The EU Parliament is more a council than a parliament. It cannot initiate any European law, although it can amend laws that come from the Commission and Council as long as the Commission agrees and members of the Council do not unanimously overrule it.

The Court of Justice is not just a court but sometimes legislates like a parliament or lays down new fundamental principles like a Constitution-maker. It continually interprets the EU treaties in such a way as to extend the legal powers of the EU to the maximum. It is “a court with a mission”, as one of its judges once characterized it – that mission being to advance ever closer union in Europe. A court with a mission is a dangerous thing.

Legislative, executive and judicial functions are thus not separated in the EU institutions but are inextricably intertwined.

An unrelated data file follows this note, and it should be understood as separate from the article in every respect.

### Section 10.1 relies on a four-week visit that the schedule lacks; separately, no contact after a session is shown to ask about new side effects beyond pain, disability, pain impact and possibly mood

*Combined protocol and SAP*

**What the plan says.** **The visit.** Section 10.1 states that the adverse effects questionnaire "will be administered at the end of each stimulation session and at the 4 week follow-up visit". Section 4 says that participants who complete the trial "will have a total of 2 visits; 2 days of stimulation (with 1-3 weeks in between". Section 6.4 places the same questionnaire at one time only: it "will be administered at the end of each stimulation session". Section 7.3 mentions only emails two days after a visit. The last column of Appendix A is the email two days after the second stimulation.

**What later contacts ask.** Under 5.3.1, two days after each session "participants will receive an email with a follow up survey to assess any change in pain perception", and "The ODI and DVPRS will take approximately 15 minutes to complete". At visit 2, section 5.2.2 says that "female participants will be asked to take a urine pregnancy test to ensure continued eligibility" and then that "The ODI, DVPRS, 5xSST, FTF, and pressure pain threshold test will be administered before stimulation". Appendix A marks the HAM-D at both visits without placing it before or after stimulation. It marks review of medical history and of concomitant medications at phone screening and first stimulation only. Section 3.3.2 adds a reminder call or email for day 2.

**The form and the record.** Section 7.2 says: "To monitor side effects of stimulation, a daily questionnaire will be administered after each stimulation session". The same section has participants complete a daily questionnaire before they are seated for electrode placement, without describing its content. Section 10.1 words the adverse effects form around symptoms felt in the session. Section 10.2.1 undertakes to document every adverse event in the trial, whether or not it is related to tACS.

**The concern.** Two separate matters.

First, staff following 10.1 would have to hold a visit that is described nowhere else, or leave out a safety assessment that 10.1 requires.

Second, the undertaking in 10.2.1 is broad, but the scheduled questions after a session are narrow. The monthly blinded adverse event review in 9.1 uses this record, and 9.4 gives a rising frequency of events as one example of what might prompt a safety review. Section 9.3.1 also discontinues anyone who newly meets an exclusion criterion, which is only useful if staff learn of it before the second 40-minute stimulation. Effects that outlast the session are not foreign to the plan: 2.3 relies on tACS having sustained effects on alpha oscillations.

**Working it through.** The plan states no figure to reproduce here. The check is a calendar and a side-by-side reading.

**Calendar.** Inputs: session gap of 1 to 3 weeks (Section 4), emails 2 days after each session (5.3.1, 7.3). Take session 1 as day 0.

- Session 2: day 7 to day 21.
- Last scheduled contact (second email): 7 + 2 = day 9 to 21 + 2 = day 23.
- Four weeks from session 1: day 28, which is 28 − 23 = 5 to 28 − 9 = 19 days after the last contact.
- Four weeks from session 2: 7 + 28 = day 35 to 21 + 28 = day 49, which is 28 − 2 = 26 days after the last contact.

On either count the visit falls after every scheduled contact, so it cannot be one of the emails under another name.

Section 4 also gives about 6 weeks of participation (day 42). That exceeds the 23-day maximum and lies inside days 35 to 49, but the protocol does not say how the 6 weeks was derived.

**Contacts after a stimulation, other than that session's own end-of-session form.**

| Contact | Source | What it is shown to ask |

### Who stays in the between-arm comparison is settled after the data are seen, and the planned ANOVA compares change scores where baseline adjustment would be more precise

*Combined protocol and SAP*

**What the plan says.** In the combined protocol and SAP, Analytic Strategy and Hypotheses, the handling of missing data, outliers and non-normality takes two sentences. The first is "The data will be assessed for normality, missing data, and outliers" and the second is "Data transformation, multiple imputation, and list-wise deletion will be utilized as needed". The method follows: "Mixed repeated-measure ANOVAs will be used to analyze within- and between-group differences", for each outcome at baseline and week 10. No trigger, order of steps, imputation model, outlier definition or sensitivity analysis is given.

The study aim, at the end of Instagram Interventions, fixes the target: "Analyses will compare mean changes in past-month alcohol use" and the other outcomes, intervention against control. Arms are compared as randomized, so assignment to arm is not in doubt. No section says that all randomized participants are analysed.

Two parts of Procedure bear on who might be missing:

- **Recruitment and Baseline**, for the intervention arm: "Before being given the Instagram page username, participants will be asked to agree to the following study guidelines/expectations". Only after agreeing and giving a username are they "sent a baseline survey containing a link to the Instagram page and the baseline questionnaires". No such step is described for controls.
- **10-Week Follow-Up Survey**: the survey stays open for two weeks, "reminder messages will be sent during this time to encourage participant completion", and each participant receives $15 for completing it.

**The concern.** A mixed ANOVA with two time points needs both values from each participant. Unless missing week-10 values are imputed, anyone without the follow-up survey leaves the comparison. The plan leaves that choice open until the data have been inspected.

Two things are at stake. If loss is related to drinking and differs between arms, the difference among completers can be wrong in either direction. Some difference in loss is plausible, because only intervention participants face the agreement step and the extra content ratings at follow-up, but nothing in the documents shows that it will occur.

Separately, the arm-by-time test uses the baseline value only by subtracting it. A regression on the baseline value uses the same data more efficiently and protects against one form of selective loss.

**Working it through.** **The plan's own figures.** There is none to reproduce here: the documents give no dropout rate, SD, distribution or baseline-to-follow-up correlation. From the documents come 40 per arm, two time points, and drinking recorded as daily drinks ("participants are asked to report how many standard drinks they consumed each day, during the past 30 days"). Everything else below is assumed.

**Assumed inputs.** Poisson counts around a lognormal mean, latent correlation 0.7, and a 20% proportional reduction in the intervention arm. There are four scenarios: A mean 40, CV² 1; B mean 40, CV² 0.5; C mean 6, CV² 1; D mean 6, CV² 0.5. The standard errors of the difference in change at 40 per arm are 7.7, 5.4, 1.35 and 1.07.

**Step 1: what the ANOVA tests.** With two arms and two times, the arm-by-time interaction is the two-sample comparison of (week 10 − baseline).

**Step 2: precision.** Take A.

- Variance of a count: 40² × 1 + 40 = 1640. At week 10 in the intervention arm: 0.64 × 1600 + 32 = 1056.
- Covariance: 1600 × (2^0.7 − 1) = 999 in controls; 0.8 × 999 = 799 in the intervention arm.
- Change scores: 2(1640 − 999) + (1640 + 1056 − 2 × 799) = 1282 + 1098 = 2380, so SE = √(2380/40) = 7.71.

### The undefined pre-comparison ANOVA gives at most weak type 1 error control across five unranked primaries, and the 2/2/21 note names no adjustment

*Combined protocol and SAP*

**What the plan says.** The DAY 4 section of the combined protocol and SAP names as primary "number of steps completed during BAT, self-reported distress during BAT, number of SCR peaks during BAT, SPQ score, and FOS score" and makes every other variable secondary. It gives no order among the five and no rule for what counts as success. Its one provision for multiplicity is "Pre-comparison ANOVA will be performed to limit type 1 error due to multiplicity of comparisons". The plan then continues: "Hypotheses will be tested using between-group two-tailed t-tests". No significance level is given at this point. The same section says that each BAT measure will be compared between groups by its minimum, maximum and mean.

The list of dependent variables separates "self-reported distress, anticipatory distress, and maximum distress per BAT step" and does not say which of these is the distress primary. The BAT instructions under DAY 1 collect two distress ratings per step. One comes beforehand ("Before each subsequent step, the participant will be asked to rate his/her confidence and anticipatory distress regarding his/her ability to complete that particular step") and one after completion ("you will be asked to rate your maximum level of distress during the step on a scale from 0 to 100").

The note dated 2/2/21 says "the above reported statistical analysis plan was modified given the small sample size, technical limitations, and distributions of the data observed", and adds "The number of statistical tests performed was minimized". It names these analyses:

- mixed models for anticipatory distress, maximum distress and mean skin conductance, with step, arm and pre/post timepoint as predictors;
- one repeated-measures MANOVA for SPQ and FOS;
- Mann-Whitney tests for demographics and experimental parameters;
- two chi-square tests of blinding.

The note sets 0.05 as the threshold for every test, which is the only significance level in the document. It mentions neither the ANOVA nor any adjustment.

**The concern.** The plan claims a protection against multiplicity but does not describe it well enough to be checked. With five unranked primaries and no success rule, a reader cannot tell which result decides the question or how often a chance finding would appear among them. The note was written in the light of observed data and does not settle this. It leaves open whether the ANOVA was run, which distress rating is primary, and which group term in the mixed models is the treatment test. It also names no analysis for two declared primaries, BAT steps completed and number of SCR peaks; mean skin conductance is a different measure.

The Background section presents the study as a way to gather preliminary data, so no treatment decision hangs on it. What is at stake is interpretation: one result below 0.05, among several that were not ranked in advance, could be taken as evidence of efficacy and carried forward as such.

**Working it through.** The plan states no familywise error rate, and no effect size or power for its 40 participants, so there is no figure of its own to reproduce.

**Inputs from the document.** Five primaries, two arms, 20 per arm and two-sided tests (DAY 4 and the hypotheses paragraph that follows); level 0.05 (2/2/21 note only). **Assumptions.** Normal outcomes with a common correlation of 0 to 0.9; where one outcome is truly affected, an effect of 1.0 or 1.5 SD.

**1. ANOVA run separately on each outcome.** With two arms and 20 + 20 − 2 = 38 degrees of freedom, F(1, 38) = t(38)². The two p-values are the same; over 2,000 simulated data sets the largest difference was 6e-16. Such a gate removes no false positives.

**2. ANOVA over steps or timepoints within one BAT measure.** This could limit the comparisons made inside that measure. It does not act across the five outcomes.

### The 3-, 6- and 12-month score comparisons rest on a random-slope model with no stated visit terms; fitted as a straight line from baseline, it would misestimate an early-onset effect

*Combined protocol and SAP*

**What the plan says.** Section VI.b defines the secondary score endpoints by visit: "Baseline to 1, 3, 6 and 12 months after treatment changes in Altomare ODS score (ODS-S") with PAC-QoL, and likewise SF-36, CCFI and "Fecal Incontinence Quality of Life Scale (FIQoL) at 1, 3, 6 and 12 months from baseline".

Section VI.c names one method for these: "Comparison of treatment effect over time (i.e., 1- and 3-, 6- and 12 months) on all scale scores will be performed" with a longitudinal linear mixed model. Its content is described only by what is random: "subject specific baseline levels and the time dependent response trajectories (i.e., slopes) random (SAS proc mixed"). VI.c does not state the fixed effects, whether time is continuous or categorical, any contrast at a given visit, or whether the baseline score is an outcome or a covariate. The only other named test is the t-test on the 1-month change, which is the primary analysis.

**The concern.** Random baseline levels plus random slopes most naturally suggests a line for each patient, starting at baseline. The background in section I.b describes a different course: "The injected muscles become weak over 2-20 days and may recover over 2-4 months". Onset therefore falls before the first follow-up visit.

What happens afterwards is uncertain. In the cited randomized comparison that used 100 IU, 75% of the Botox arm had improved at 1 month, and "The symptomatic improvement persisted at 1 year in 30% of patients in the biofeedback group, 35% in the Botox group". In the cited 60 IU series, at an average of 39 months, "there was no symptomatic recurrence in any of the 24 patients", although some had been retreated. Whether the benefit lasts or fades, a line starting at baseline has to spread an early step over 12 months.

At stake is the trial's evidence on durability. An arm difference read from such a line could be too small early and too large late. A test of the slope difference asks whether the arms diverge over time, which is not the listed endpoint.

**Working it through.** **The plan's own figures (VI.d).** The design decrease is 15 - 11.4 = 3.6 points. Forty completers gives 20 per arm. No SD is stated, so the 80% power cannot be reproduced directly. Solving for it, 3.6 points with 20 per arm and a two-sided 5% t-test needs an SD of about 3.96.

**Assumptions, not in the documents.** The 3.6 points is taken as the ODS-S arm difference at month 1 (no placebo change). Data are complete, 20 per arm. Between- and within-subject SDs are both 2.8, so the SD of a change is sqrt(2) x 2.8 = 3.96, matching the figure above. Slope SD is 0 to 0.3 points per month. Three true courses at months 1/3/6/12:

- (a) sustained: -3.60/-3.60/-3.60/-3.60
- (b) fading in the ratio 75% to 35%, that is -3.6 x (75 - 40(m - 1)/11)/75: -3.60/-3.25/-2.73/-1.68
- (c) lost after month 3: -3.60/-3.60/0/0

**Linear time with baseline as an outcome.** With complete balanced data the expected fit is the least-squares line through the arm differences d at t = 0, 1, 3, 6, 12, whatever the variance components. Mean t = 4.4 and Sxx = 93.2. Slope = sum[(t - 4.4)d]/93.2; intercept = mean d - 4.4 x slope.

The 2009 Treaty of Lisbon gave the EU the constitution of a classical federal state, in which state sovereignty is divided between the supranational federal level and the national member state level and in which everyone has two citizenships, one of each level. One can only be a citizen of a state and all states consist of their citizens. The EU’s is the first state constitution in history to be drawn up entirely in the interests of big business, without the slightest popular or democratic input into its making. It mandates economic neo-liberalism. Its foundational “four freedoms” – free movement of goods, services, capital and labour – enshrine the axioms of classical laissez-faire as constitutional principles that no government or elected parliament may legally change or violate, regardless of the wishes of their voters.